Announcement

Collapse
No announcement yet.

Looking for Tips on eliminating Nadir using the NN Ultimate R20

Collapse
X
  • Filter
  • Time
  • Show
Clear All
new posts

  • Looking for Tips on eliminating Nadir using the NN Ultimate R20

    Hello thank you for taking the time to help me out. I am a newly certified Google Photographer after shooting a couple of virtual tours for clients. We started out using the Ricoh, but wanted to offer something with a little more resolution for future clients. We have the full setup that came with the NN Ultimate R20 using a Sigma 8mm f/3.5 fisheye lens on Nikon D5600 and I've been shooting in HDR mode which really seems to work well. Then using PTGui to stitch them together. What I've found though is after using PTGui it comes out with a decent bit of black space at the nadir. Now, I didn't think I needed to shoot a nadir shot with this setup, but for my clients I've had to use photoshop to complete the photo. I figured there is an easier way - either in my setup or my settings in PTGui - but haven't been able to find a solution yet that doesn't require a good bit of time spent in post. Any tips and tricks on this particular setup would be most helpful - thank you!

  • #2
    Hello

    In my experience, Photoshop is still the best and fastest way to remove nadir.
    When taking photos, if possible I choose locations where floor below tripod has smallest amount of details.

    How I do my panos:
    - 4 RAW shoots around
    - develop RAW in Photoshop (batch processing available)
    - Create panorama with PtGui (batch processing available)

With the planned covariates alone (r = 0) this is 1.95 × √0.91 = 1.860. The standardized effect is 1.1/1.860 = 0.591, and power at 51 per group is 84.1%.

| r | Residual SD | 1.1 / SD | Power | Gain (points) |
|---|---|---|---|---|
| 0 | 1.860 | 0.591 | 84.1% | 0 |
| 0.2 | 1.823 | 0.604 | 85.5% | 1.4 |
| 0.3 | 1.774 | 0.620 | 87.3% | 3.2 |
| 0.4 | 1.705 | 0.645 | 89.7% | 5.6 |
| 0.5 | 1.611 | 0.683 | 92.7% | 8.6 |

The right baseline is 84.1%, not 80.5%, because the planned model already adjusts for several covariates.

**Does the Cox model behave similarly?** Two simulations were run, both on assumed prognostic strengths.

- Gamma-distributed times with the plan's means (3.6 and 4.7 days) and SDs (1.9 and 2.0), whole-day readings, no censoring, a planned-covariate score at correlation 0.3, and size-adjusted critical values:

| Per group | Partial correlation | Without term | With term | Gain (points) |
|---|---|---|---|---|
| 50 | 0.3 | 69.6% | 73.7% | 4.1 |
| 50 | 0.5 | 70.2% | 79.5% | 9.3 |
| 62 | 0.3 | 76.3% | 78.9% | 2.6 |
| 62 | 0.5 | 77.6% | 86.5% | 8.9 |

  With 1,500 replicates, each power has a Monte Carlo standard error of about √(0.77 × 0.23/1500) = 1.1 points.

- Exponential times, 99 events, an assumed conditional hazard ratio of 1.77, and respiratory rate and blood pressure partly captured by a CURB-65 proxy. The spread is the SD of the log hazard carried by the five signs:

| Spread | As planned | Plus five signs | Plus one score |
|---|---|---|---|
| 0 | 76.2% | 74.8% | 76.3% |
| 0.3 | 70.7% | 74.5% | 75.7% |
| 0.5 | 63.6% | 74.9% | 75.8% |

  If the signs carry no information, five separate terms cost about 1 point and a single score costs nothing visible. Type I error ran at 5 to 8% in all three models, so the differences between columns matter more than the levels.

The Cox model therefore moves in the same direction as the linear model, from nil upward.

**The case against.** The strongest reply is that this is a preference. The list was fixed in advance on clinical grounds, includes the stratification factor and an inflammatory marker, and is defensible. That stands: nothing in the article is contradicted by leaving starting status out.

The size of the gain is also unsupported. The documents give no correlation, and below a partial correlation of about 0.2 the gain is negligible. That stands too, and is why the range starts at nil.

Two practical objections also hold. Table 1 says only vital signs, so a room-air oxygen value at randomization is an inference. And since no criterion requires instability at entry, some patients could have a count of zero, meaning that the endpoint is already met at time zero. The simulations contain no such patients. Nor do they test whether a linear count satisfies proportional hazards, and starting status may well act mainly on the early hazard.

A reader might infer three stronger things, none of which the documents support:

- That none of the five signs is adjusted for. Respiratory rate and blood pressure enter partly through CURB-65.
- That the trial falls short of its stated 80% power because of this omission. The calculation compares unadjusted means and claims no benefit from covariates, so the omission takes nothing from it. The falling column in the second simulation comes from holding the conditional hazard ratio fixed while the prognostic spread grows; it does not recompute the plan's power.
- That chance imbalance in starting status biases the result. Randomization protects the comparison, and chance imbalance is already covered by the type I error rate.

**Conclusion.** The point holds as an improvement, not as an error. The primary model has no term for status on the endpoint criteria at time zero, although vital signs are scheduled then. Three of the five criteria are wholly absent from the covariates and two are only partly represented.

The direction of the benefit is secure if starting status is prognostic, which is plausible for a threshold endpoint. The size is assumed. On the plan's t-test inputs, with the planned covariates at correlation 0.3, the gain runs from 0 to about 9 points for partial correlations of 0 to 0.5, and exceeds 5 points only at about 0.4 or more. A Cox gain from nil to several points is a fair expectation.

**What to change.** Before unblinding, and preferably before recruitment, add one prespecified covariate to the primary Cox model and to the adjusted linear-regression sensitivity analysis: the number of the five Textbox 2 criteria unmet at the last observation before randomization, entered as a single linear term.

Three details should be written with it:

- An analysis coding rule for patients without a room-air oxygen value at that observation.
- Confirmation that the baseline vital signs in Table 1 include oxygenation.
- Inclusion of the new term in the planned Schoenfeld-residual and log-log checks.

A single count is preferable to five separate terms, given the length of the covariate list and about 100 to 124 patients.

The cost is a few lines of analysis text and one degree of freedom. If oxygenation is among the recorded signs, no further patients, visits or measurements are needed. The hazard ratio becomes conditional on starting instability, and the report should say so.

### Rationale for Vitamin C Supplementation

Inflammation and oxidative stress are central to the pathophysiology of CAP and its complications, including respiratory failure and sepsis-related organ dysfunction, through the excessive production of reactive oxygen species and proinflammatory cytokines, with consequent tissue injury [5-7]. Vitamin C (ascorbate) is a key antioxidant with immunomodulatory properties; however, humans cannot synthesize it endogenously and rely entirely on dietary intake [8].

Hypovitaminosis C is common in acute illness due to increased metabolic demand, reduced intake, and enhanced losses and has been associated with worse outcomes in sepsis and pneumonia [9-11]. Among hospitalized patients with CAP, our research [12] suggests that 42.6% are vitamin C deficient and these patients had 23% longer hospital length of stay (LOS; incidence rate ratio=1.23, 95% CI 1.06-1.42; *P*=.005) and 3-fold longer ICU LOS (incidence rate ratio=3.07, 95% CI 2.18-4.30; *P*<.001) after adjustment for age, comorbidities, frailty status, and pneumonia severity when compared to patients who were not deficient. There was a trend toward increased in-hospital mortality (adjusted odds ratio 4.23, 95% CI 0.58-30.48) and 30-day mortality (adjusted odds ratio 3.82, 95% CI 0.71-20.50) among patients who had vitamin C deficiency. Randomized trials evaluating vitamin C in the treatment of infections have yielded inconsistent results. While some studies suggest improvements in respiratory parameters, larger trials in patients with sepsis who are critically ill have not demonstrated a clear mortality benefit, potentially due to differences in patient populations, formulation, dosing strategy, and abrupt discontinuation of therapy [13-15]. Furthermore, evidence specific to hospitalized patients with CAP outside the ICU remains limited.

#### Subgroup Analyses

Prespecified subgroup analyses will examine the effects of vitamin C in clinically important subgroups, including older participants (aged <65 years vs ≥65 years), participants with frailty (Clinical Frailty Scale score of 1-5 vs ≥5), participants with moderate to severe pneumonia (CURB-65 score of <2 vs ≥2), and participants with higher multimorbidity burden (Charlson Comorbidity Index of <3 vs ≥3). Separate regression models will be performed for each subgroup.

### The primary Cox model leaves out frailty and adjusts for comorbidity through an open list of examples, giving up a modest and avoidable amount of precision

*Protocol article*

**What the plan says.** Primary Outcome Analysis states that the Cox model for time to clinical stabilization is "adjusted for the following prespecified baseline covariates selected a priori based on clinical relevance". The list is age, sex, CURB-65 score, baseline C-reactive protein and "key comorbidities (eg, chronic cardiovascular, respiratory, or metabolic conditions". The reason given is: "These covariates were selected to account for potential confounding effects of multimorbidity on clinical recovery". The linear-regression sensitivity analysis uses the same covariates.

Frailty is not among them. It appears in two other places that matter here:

- Import panoramas and create tour with Pano2VR (batch processing available)
    - Using patch tool in Pano2VR and remove nadir square with Photoshop.

    In most cases simple square select and delete with content aware option in Photoshop does the trick

    It may sound complicated but in time its done very fast without fuss,
    if you have decent computer and use batch whenever possible.

    You can also use tripod with smaller leg radius so that legs doesn't stick outside from black square.
    However these are prone to falling down when not leveled so I would use it :)

    Years ago when I was using NN3 and 5 I was using "handheld technique" to shot nadir and post-procesing it in photoshop
    but this required too much of time so I gave up on it.

    HTH
    Regards



    Comment


    • #3
      If you are using PTGui Pro, you should certainly learn how to incorporate a nadir shot (taken with the tripod shifted out of the way) using viewpoint correction. Usually, no further processing is necessary in Photoshop.You should be able to get a full 180 degree vertical fov with that lens, and you may want a little vertical tilt to ensure good coverage at the zenith. You will always have the tripod visible at the nadir so whether you see the tripod or a black hole, it will still need filling by either cloning in Photohop or viewpoint correction in PTGui. Or you can very quickly and easily apply a logo disc to the 360x180 equirectangular image in Photoshop very simply by layering in a logo disk that has been remapped to appear correctly at the nadir area.

      John

      Comment


      • #4
        Originally posted by aitaliano View Post
        What I've found though is after using PTGui it comes out with a decent bit of black space at the nadir.
        Just a thought: if you are new to the Sigma 8mm fisheye, could it be that you have not noticed that the lens cap is a two part affair? The obvious lens cap clips onto a ring, which less obviously is detachable. You need to remove both parts to get an unrestricted field of view, otherwise you will get blank a blank nadir/zenith in your panorama.

        John

        Comment

        Working...
        X